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Almost a third of the 2015-15 ETA cohort created such videos with their students.  This is not the sort of project you can tackle on their own, and I was awed and thankful for the amount of support my crazy idea received after I pitched it to the cohort.  This project would not be what it is without them.

Facilitating the making the videos with my own students was an absolute joy.  I placed control of the project firmly in their hands, from selecting the topic and subsequent vocabulary, to writing and developing the script (I helped with editing a bit), to the directing and acting while the video was being filmed.  I supported them, but refused to tell them what to do with the project: it was they who were the teachers now.

My English Club girls rose to the task at hand, and created not one but two videos for the Bahasa Indonesia section of the project, both about describing people’s personalities.  The thoughtfully crafted skits for each vocabulary word, checking with me to make sure certain examples would make sense to someone outside of Indonesian culture, and adding cultural explanations where needed.  Their skits were effective, creative, and almost always hilarious.  While the filming was taking place, my job was generally limited to pressing the record button on my camera and making sure that everyone was in frame, while my girls tweaked parts of the script, determined whether or not they needed to retake a scene, and teased one another good-naturedly for forgotten lines or for laughing before the scene was over.

Plenty of fun was had by all, and more than once we all ended up on the floor in stitches.  At the same time, my girls treated the project with a seriousness that made me feel like I was on the set of a real movie on occasion.

Many of the students in my English Club were too shy to so much as say hello to me in English when I first started holding English Club meetings, but they stuck to it and kept trying, and their hard work really showed as they tacked this project.  Working with students in this way is one of the most wonderfully humbling experiences I think anyone can have, and I feel blessed to have been a part of this.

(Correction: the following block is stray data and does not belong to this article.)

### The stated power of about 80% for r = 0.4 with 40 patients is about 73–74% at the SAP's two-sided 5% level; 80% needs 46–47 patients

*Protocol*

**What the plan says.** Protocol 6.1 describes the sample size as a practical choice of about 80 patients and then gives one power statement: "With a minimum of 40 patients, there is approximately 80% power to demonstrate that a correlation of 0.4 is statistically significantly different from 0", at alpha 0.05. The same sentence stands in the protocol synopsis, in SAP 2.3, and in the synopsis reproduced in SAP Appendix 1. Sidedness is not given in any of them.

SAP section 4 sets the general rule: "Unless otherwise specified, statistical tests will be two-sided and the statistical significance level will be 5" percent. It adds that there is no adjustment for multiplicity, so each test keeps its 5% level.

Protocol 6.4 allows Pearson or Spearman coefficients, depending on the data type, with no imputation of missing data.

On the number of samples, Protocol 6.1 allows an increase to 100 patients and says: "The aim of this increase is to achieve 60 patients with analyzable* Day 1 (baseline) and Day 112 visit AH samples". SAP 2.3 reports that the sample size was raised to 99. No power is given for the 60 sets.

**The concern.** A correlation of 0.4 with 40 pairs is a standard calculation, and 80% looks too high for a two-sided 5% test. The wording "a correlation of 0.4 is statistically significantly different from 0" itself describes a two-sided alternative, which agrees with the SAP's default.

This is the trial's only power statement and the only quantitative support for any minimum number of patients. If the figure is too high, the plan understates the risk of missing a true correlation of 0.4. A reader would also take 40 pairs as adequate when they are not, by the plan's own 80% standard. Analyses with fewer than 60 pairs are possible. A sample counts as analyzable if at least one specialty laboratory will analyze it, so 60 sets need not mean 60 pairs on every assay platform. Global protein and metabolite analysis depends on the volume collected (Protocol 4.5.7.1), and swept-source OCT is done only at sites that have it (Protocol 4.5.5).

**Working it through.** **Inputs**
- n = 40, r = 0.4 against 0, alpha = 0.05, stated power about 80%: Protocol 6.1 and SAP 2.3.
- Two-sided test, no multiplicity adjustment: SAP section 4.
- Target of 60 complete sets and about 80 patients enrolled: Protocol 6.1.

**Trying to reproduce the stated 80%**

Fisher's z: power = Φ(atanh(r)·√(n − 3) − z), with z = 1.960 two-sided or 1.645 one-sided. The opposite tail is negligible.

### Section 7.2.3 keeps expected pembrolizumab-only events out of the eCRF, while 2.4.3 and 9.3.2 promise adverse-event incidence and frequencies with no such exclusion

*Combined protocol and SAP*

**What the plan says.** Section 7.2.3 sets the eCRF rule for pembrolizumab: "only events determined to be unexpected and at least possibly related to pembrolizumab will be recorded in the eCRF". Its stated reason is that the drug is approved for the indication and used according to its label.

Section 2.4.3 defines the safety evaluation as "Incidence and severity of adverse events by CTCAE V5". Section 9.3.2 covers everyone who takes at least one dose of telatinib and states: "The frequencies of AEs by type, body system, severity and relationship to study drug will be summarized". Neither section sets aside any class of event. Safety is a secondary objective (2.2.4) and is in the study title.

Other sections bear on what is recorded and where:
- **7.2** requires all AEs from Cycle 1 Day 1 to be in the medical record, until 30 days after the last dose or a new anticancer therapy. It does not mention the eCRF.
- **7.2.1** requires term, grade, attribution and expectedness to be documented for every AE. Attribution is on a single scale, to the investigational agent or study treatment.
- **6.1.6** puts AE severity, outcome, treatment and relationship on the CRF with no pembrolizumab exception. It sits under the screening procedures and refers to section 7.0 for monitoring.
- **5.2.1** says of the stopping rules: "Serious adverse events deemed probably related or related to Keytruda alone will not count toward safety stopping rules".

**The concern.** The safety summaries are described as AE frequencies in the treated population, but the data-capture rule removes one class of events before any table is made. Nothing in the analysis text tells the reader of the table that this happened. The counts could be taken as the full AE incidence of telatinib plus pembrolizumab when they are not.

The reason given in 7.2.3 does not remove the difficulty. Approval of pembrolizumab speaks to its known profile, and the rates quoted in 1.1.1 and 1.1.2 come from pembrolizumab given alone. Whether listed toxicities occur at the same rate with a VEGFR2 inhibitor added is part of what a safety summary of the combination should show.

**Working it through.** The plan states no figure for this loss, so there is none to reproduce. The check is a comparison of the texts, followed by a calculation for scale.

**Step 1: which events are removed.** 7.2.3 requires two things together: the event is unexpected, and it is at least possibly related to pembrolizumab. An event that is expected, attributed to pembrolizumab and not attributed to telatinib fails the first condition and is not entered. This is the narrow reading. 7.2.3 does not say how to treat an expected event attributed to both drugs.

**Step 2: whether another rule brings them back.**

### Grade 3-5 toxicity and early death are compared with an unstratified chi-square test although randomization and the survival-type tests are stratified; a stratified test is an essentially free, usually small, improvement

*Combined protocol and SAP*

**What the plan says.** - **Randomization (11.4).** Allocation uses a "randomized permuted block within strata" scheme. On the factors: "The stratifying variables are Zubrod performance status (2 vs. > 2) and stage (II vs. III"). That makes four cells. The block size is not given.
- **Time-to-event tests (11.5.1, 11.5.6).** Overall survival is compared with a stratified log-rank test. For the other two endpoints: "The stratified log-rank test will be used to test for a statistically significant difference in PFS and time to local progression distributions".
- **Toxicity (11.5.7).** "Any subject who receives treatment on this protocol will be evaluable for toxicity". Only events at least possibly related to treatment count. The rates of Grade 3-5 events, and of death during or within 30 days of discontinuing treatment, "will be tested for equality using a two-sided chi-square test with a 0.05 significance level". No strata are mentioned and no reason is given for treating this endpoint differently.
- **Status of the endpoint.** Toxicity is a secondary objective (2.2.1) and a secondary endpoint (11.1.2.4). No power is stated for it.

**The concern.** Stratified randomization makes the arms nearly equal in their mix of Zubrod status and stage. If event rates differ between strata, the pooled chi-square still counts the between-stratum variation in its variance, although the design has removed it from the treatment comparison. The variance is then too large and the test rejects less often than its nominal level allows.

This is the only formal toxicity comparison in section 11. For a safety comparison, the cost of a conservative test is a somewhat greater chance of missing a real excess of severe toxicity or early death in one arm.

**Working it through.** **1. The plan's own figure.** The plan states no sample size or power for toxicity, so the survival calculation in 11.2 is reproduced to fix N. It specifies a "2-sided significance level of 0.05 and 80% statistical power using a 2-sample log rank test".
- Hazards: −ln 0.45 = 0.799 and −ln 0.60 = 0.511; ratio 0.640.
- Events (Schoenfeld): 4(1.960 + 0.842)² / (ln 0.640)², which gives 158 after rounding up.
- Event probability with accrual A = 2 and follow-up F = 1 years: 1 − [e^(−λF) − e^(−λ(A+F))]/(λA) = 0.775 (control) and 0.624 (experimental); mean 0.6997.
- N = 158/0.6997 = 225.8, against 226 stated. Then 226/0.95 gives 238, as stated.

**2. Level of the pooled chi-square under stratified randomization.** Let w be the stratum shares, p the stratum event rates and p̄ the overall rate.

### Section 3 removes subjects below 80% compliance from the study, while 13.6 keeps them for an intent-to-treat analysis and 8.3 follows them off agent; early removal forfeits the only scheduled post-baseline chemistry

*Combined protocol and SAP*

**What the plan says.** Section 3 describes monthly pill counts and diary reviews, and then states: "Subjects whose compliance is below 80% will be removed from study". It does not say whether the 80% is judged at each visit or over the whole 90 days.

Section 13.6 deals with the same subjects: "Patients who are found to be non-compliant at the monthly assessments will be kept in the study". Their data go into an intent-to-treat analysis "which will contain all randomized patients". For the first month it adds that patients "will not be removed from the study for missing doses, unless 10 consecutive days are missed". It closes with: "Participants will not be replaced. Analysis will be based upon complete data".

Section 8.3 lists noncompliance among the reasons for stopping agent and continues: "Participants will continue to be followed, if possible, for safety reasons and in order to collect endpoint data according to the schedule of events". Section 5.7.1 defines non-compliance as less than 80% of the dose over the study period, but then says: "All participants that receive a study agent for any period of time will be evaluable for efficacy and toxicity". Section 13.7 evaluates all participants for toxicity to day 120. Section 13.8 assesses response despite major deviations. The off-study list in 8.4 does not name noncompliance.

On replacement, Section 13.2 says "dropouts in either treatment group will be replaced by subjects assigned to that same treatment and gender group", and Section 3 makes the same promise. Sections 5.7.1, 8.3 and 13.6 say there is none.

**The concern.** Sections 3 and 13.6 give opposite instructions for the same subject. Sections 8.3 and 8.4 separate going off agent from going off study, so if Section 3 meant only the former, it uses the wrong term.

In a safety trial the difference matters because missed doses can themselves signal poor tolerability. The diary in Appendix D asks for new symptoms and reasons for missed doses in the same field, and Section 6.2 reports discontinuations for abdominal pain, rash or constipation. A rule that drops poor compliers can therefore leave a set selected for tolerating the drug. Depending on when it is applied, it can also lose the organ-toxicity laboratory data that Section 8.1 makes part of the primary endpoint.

In the end, it was time that got in our way, as it always does.  While we had planned out the video for Bahasa Gorontalo, because school was repeatedly canceled we did not have enough English Club days to film it together.  I ended up filming it during my last week at site, and did far more directing than originally planned.  Even so, it was great fun to do, as it involved more students and even some of the teachers.

Due to time and the fact that my old laptop was on its last legs, editing the videos—something my students and I had planned to do together—had to wait until I returned to the states.  While I have at this point shared the completed videos in the English Club Facebook Group, but a large part of me still wishes we had been able to watch them for the first time together.  I comfort myself by knowing that waiting allowed me to create a much higher-quality video, to truly showcase the talent of my students.

Technology and time meant I was not the only ETA whose videos were not finished at the end of the grant, and a few tweaks needed to be made to several of the videos handed to me at our end-of-year conference.  I didn’t really mind one bit, as this meant I had the privilege of seeing the brilliant work made by other students and ETAs from across Indonesia before they were even posted to YouTube.  Though enough videos have been uploaded for the project to go live, there are more videos on the way, and I cannot wait to see what other schools have produced.

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The young people I get to meet and work with as an ETA impress me in a million ways each and every day, and this was just one more chance for them to blow me away.  I am incredibly proud of the work all of the students and ETAs have accomplished in The Bahasa Project, and humbled and blessed to have been a part of it.

 

Links:

Website: thebahasaproject.wordpress.com

YouTube Channel: www.youtube.com/channel/UC6MFZUgG58VZRkqyuFIJ4vA